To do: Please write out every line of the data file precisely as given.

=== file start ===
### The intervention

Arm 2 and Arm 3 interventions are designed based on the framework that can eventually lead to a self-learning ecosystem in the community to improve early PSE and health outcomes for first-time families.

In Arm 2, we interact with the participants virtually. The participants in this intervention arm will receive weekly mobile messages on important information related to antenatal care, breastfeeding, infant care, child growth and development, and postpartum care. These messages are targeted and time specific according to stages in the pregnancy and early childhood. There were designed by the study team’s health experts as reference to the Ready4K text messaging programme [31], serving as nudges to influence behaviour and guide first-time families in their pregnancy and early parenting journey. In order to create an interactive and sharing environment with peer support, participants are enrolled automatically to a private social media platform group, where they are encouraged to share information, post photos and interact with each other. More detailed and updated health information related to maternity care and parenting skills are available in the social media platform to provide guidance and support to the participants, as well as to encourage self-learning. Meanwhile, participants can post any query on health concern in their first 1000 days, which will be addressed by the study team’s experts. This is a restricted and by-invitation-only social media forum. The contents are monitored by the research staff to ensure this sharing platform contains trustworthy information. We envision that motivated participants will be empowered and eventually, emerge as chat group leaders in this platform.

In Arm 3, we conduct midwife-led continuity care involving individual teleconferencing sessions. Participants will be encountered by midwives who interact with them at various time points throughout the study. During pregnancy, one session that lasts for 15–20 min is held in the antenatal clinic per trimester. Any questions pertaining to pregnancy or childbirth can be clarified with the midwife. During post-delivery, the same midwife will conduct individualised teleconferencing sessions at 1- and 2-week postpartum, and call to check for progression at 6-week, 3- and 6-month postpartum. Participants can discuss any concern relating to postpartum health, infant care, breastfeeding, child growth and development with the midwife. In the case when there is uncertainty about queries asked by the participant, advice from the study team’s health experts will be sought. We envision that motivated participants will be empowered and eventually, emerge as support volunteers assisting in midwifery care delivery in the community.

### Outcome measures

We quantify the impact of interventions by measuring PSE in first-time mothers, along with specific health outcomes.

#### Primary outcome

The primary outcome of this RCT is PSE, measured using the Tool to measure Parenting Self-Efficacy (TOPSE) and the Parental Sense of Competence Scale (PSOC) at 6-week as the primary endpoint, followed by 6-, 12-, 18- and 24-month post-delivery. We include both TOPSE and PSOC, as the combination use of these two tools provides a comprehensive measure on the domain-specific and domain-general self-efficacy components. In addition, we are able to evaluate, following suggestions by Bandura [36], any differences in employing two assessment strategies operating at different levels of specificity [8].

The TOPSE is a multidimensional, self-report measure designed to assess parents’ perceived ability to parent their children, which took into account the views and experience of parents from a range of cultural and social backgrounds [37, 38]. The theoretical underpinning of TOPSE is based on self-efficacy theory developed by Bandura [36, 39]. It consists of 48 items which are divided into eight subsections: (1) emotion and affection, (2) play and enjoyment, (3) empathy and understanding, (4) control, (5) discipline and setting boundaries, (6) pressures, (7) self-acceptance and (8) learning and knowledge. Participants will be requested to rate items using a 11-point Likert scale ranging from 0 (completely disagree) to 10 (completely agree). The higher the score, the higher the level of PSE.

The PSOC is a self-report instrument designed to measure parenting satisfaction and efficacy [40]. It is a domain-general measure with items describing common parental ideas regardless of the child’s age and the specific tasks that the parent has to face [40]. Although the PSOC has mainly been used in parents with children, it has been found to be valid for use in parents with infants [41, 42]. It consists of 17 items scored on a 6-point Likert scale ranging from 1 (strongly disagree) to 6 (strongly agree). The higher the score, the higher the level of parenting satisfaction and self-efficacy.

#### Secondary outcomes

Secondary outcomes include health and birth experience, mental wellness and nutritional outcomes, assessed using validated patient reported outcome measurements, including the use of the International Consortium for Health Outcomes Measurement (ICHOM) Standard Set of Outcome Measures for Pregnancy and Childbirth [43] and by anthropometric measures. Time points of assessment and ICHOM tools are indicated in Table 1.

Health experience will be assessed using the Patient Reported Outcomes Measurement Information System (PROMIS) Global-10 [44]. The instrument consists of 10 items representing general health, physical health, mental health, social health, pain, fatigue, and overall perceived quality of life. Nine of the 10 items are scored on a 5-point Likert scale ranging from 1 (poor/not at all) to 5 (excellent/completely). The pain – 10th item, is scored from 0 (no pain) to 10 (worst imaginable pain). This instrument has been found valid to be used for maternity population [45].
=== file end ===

### The intervention

Arm 2 and Arm 3 interventions are designed based on the framework that can eventually lead to a self-learning ecosystem in the community to improve early PSE and health outcomes for first-time families.

In Arm 2, we interact with the participants virtually. The participants in this intervention arm will receive weekly mobile messages on important information related to antenatal care, breastfeeding, infant care, child growth and development, and postpartum care. These messages are targeted and time specific according to stages in the pregnancy and early childhood. There were designed by the study team’s health experts as reference to the Ready4K text messaging programme [31], serving as nudges to influence behaviour and guide first-time families in their pregnancy and early parenting journey. In order to create an interactive and sharing environment with peer support, participants are enrolled automatically to a private social media platform group, where they are encouraged to share information, post photos and interact with each other. More detailed and updated health information related to maternity care and parenting skills are available in the social media platform to provide guidance and support to the participants, as well as to encourage self-learning. Meanwhile, participants can post any query on health concern in their first 1000 days, which will be addressed by the study team’s experts. This is a restricted and by-invitation-only social media forum. The contents are monitored by the research staff to ensure this sharing platform contains trustworthy information. We envision that motivated participants will be empowered and eventually, emerge as chat group leaders in this platform.

In Arm 3, we conduct midwife-led continuity care involving individual teleconferencing sessions. Participants will be encountered by midwives who interact with them at various time points throughout the study. During pregnancy, one session that lasts for 15–20 min is held in the antenatal clinic per trimester. Any questions pertaining to pregnancy or childbirth can be clarified with the midwife. During post-delivery, the same midwife will conduct individualised teleconferencing sessions at 1- and 2-week postpartum, and call to check for progression at 6-week, 3- and 6-month postpartum. Participants can discuss any concern relating to postpartum health, infant care, breastfeeding, child growth and development with the midwife. In the case when there is uncertainty about queries asked by the participant, advice from the study team’s health experts will be sought. We envision that motivated participants will be empowered and eventually, emerge as support volunteers assisting in midwifery care delivery in the community.

### Outcome measures

We quantify the impact of interventions by measuring PSE in first-time mothers, along with specific health outcomes.

#### Primary outcome

The primary outcome of this RCT is PSE, measured using the Tool to measure Parenting Self-Efficacy (TOPSE) and the Parental Sense of Competence Scale (PSOC) at 6-week as the primary endpoint, followed by 6-, 12-, 18- and 24-month post-delivery. We include both TOPSE and PSOC, as the combination use of these two tools provides a comprehensive measure on the domain-specific and domain-general self-efficacy components. In addition, we are able to evaluate, following suggestions by Bandura [36], any differences in employing two assessment strategies operating at different levels of specificity [8].

The TOPSE is a multidimensional, self-report measure designed to assess parents’ perceived ability to parent their children, which took into account the views and experience of parents from a range of cultural and social backgrounds [37, 38]. The theoretical underpinning of TOPSE is based on self-efficacy theory developed by Bandura [36, 39]. It consists of 48 items which are divided into eight subsections: (1) emotion and affection, (2) play and enjoyment, (3) empathy and understanding, (4) control, (5) discipline and setting boundaries, (6) pressures, (7) self-acceptance and (8) learning and knowledge. Participants will be requested to rate items using a 11-point Likert scale ranging from 0 (completely disagree) to 10 (completely agree). The higher the score, the higher the level of PSE.

The PSOC is a self-report instrument designed to measure parenting satisfaction and efficacy [40]. It is a domain-general measure with items describing common parental ideas regardless of the child’s age and the specific tasks that the parent has to face [40]. Although the PSOC has mainly been used in parents with children, it has been found to be valid for use in parents with infants [41, 42]. It consists of 17 items scored on a 6-point Likert scale ranging from 1 (strongly disagree) to 6 (strongly agree). The higher the score, the higher the level of parenting satisfaction and self-efficacy.

#### Secondary outcomes

Secondary outcomes include health and birth experience, mental wellness and nutritional outcomes, assessed using validated patient reported outcome measurements, including the use of the International Consortium for Health Outcomes Measurement (ICHOM) Standard Set of Outcome Measures for Pregnancy and Childbirth [43] and by anthropometric measures. Time points of assessment and ICHOM tools are indicated in Table 1.

Health experience will be assessed using the Patient Reported Outcomes Measurement Information System (PROMIS) Global-10 [44]. The instrument consists of 10 items representing general health, physical health, mental health, social health, pain, fatigue, and overall perceived quality of life. Nine of the 10 items are scored on a 5-point Likert scale ranging from 1 (poor/not at all) to 5 (excellent/completely). The pain – 10th item, is scored from 0 (no pain) to 10 (worst imaginable pain). This instrument has been found valid to be used for maternity population [45].